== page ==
Talking (and reading) about cancer can be difficult, but did you know that one in eight men will get prostate cancer at some point in their life?

It’s the most common cancer in men, but some most men don’t have any symptoms at all.

So it's important to know what factors place you at an increased risk and to be aware of symptoms so you can seek advice.

The prostate is a gland, approximately the size and shape of a walnut which grows bigger as you get older.

It sits underneath the bladder and surrounds the urethra, which is the tube that carries urine out of the body.

Prostate cancer is not always life-threatening but when it is, the earlier you catch it, the more likely it is to be cured.

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Signs and symptoms

Prostate cancer doesn’t usually cause any symptoms until it has grown enough to put pressure on the urethra.

Symptoms of prostate cancer can include:

Needing to urinate more often

Blood in your urine

A feeling that your bladder has not fully emptied

These symptoms do not mean that you have prostate cancer. It is common for prostate glands to grow larger the older men get because of a non-cancerous condition called benign prostate enlargement.

However, these symptoms should not be ignored, and it’s important to seek help by contacting your GP for advice and support. They are available and want to hear from you.

Risk factors

The chances of developing prostate cancer increase as you get older and most cases develop in men aged 50 or older.

For reasons not yet understood, prostate cancer is more common in black men and less common in Asian men.

And if your father or brother has been affected by prostate cancer, you are also at a slightly increased risk.

Recent research also suggests that obesity increases the risk of prostate cancer, so maintaining a healthy lifestyle and looking after yourself is key.

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Health and wellbeing

About 38% of all types of cancer are potentially preventable - 15% are caused by smoking and 6% by being overweight.

Maintaining a healthy lifestyle not only may reduce the risk of prostate cancer, but other cancers too.

Here are some things you might want to think about to improve your general health and wellbeing:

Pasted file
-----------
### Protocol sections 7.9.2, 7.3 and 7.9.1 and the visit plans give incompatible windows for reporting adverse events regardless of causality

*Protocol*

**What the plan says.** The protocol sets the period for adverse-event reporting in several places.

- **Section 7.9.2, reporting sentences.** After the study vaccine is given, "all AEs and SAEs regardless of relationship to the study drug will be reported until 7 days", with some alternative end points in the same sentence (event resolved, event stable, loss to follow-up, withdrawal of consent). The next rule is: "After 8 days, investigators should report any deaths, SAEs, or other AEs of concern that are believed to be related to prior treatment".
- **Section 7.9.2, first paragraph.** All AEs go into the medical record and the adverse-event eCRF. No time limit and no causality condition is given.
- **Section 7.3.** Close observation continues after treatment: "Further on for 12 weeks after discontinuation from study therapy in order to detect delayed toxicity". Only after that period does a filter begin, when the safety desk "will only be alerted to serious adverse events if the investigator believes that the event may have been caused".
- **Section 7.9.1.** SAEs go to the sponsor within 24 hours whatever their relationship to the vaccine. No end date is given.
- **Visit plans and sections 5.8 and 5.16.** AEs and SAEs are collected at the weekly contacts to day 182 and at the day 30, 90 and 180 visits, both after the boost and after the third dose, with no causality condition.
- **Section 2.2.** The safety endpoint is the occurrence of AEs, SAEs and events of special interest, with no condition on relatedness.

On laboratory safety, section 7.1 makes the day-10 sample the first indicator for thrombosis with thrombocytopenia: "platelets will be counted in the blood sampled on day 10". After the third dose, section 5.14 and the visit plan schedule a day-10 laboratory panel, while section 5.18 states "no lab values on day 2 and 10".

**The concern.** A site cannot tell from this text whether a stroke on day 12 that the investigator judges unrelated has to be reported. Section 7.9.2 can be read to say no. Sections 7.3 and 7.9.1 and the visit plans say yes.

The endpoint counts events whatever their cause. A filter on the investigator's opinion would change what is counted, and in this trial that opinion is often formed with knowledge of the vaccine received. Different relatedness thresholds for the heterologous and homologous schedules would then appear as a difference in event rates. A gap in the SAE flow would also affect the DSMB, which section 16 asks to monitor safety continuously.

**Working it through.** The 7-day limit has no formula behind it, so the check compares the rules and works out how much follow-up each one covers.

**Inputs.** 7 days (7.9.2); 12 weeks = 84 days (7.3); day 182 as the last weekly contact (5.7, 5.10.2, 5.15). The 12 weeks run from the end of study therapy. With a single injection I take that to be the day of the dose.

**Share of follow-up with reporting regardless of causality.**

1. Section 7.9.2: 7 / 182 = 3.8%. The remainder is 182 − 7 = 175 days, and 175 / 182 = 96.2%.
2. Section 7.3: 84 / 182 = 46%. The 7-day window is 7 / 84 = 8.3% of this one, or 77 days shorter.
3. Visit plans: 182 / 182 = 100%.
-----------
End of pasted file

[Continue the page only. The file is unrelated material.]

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Eat a healthy diet full of fruits and vegetables. Eat a variety of fruits, vegetables and whole grains. They contain vitamins and nutrients that can contribute to your overall health. No studies have shown that supplements play a role in reducing your risk of prostate cancer.

Try to move most days of the week. Exercise improves your overall health, helps maintain your weight and improves your mood. Try to exercise most days of the week, whether that’s a short walk or something more adventurous.

Quit smoking and limit alcohol. Quitting smoking can improve your health in many ways, including lowering your cancer risk. And if you drink, do so in moderation.

Talk to your doctor about increased risk of prostate cancer. If you have a higher risk of prostate cancer, you and your doctor may consider medications or other treatments to reduce the risk.

Talking about worrying symptoms can be hard, but it’s best to point it out and book an appointment with your GP to rule out anything serious.

Eastern Daily Press: Dr Suzanne PhillipsDr Suzanne Phillips (Image: Contributed)

Find out more

Read more about prostate cancer at

Find out about cancer services in Norfolk and Waveney at

Get help to quit smoking, by visiting Smokefree Norfolk at

For support around alcohol, reach out to Change Grow Live at

Dr Suzanne Phillips is clinical lead for the Cancer Transformation Programme, NHS Norfolk and Waveney.